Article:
The $4.99 Costco rotisserie chicken is such a great deal and so easy to grab for dinner who wouldn’t grab and go?  It seems so easy and a quick healthy alternative.  Not so fast….  Sometimes quick and easy is not always the best.

READ ON to learn why the supermarket rotisserie chickens might not be the healthiest choice….

PS…you will be shocked to see the link from chicken to urinary tract infections in humans!

Most supermarkets these days offer pre-cooked rotisserie chickens that are so yummy and easy.  Take a look at the labels on the chickens, most are not organic and I am seeing more and more dyes and additives to the labels.

To keep up with the demand for what is called broiler chickens, farming turns to concentrated animal feeding operations (CAFO).  Costco is getting ready to build its’ own CAFO facility in order to produce their own rotisserie chickens.  Yes, they sell that many.  CNN reported  91 million were sold in Costco alone last year.

This is not a new way to raise chickens or other animals.  Chickens have been raised in CAFOs since the 1950’s.  A large CAFO will house 125,000 or more chickens.  These operations have some environmental impacts because of the waste water (the EPA actually has guidelines to try to regulate what they do with this waste).  There can be some serious water issues in regard to our ecosystem especially with the larger animal lots (cows, pigs, etc).  This wastewater contaminates the groundwater as well as surface water.  Even though regulations are in place smaller operations don’t have to meet as stringent regulations and opponents question if there is good monitoring in place.

What about the differences between CAFO and pasture raised chickens?

  1.      Chickens in CAFOs are at higher risk of harboring bacteria. The close quarters inside CAFOs promote sharing of pathogens between the animals so most will incorporate low doses of antibiotics into the feed to reduce the chance of infection.  More about this below…
  2.      Higher fat content compared to pasture raised chickens. A study by the American Pasteurized Producers Association found that pasture raised chickens had HALF the fats of CAFO chickens.
  3.      Lower vitamin E (pastured raised chickens have more than 400% more vitamin E)
  4.      Higher Omega 6 fats. The ratio of good to bad Omegas (the omega 3:6 ratio) is more like 1:15 rather than a healthier 1:5
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What about bacteria?  An extensive year long study actually linked a strain of the bacteria, Ecoli, found in poultry to urinary tract infections in humans.  The disturbing part was 80% of the poultry in the supermarket tested over a year had this bacteria! This particular strain was more resistant to standard antibiotics and can travel quite easily from the bladder to the blood and has resulted in some deadly infections.  Bottom line, your UTI might be caused by the chicken you are eating!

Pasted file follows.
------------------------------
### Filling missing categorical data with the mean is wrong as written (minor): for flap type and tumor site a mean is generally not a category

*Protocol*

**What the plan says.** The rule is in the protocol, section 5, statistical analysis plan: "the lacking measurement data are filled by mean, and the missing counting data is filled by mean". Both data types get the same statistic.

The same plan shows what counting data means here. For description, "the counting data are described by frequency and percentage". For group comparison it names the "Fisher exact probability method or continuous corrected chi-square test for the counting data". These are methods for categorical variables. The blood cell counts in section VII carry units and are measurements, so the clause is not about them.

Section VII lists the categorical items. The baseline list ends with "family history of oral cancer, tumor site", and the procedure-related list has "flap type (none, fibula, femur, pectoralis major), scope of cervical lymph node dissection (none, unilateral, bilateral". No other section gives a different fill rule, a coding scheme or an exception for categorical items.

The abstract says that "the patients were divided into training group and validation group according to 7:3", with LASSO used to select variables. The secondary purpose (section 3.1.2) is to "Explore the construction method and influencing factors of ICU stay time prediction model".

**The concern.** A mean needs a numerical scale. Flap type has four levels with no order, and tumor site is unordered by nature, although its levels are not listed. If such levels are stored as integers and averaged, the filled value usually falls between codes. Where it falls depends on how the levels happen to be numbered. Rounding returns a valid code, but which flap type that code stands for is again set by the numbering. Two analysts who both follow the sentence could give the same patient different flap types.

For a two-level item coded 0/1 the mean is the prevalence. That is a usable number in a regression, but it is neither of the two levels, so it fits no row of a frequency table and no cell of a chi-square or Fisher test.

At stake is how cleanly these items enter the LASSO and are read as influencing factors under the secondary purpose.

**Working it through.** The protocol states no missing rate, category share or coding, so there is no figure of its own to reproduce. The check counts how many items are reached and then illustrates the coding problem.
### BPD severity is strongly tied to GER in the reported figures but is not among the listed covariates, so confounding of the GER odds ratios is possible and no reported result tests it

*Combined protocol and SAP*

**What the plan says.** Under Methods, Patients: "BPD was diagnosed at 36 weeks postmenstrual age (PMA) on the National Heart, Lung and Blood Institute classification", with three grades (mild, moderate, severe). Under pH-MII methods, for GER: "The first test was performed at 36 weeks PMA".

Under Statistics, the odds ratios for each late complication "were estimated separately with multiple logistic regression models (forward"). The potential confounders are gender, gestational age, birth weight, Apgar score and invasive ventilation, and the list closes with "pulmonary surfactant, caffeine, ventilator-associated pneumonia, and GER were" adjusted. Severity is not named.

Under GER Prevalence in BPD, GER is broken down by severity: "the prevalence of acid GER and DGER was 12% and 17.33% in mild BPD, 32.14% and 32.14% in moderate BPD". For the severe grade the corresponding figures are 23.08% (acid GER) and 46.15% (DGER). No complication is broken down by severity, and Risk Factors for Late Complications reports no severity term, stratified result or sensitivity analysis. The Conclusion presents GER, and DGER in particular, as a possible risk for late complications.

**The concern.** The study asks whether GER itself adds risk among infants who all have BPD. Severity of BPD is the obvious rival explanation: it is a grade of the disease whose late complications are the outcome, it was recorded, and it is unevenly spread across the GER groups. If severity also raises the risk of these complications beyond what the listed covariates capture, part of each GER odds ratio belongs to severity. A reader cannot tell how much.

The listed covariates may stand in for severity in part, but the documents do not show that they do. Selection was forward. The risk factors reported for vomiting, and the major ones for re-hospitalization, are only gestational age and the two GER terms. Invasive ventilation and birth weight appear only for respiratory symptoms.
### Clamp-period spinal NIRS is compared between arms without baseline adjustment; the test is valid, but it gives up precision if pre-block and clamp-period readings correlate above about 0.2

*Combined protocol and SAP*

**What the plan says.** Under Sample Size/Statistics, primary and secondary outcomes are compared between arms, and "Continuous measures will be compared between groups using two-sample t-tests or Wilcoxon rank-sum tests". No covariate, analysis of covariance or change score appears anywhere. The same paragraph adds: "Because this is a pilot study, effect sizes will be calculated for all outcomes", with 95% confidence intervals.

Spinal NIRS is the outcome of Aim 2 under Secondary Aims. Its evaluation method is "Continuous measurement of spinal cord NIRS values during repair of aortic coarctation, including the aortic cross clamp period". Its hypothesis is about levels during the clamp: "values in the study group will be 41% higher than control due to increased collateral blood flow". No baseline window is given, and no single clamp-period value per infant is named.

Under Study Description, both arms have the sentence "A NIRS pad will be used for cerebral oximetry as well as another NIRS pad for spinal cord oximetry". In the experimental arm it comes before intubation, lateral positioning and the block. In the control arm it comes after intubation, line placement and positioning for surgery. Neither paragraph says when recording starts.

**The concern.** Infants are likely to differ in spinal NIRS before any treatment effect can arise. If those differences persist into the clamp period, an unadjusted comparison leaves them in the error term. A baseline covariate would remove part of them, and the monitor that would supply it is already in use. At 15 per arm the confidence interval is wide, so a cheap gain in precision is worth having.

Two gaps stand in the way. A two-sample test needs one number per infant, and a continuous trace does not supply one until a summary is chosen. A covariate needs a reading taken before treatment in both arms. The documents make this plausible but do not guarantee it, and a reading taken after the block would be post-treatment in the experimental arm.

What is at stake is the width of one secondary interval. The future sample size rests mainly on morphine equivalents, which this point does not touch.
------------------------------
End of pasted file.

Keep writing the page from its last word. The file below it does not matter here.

Chicken farms are not allowed to use antibiotics for weight gain or growth but they are allowed to use antibiotics to treat and prevent disease.  The antibiotics that are given to the chickens are in the form of antibiotic infused feed.  Labels in the grocery store saying they are antibiotic free simply means that the antibiotic has cleared the system prior to slaughter.  There are strict guidelines by the FDA that mandate this.  I just think it is common sense, the more crowded and the worse the living conditions, the more susceptible to disease and the higher the need for antibiotics.

Now, here is the other side. In order to keep up with the demand larger chicken houses are created.  The industry is strictly regulated and there is a lot of quality control mandated.  I have actually toured a chicken facility in southern Florida many years ago.   This organization was running a spotless facility with state of the art handling of their chickens even before many of the mandates were in place.

It is easy to say no animal should be raised in a CAFO facility but then how many of us are going to raise our own chickens in our backyards?  I am glad to see more and more facilities changing their approach and working on even healthier processes.  Hopefully this trend will continue.  In the meantime will I eat a rotisserie chicken?  Yes, but I am not going to reach for them as often as I used to.  If you have the desire then start raising your own chickens or buy organic free range chickens.  Be careful though because anyone can say it is free range if the chickens spend any part of their day outside so get to know the brand.  For now, organic still means something so you can trust that designation.  Also to cut down on bacteria please make sure the chicken is fully cooked.

To your health,